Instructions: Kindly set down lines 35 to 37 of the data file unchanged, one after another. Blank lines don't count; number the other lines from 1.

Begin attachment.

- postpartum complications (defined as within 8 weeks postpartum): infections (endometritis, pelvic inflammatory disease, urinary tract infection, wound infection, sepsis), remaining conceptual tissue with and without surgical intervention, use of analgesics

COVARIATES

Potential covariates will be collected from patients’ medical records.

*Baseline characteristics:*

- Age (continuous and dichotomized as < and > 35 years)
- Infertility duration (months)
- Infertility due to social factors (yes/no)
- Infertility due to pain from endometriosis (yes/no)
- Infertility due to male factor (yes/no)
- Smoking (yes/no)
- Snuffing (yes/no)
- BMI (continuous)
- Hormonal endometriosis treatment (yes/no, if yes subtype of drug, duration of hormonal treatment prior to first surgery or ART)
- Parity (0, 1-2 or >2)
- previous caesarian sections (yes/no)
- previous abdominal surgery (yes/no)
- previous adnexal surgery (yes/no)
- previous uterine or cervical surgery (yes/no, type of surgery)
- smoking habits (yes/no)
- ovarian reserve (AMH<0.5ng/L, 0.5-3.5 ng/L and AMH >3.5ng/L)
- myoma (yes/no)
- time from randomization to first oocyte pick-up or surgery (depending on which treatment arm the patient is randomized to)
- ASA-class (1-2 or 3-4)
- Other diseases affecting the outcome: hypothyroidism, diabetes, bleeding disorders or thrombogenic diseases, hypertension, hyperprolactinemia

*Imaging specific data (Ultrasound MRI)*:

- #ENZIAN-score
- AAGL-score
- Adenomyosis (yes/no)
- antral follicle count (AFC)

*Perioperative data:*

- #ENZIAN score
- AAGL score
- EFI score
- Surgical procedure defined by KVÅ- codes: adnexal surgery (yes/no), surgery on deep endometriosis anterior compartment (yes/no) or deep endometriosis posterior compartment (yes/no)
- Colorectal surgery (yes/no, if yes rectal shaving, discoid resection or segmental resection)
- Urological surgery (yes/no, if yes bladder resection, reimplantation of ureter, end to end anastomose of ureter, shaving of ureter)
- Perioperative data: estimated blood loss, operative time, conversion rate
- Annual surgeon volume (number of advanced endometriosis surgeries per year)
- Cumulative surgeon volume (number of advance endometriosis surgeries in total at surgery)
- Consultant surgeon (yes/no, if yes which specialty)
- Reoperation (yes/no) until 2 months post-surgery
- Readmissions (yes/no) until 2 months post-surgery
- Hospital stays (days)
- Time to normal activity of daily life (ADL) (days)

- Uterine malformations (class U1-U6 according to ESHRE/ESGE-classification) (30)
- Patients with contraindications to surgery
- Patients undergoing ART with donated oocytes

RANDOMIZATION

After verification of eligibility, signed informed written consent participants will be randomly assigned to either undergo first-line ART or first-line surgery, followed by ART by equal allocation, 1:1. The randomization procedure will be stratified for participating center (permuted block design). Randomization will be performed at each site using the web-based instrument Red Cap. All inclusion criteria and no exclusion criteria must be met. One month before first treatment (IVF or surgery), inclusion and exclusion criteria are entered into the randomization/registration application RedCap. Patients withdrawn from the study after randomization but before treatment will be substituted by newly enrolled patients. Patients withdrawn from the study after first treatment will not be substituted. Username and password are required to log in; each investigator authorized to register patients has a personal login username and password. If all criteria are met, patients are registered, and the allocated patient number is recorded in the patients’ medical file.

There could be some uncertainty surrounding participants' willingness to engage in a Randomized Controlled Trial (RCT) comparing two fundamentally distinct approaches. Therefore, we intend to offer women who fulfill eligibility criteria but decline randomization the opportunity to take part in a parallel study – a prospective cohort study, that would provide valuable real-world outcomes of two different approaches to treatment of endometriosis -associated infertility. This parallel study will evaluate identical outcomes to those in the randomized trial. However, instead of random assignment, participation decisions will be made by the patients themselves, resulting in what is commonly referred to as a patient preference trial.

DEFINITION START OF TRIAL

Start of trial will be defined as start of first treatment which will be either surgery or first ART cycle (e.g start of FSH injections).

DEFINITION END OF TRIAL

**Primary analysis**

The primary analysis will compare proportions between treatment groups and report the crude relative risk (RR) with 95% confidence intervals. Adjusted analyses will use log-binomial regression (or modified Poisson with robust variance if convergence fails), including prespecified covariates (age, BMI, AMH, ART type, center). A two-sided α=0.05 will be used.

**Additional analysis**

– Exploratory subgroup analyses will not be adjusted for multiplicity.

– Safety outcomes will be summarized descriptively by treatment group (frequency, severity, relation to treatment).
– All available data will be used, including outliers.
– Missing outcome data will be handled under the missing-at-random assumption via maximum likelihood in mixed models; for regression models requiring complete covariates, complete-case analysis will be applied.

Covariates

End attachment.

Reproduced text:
- Colorectal surgery (yes/no, if yes rectal shaving, discoid resection or segmental resection)
- Urological surgery (yes/no, if yes bladder resection, reimplantation of ureter, end to end anastomose of ureter, shaving of ureter)
- Perioperative data: estimated blood loss, operative time, conversion rate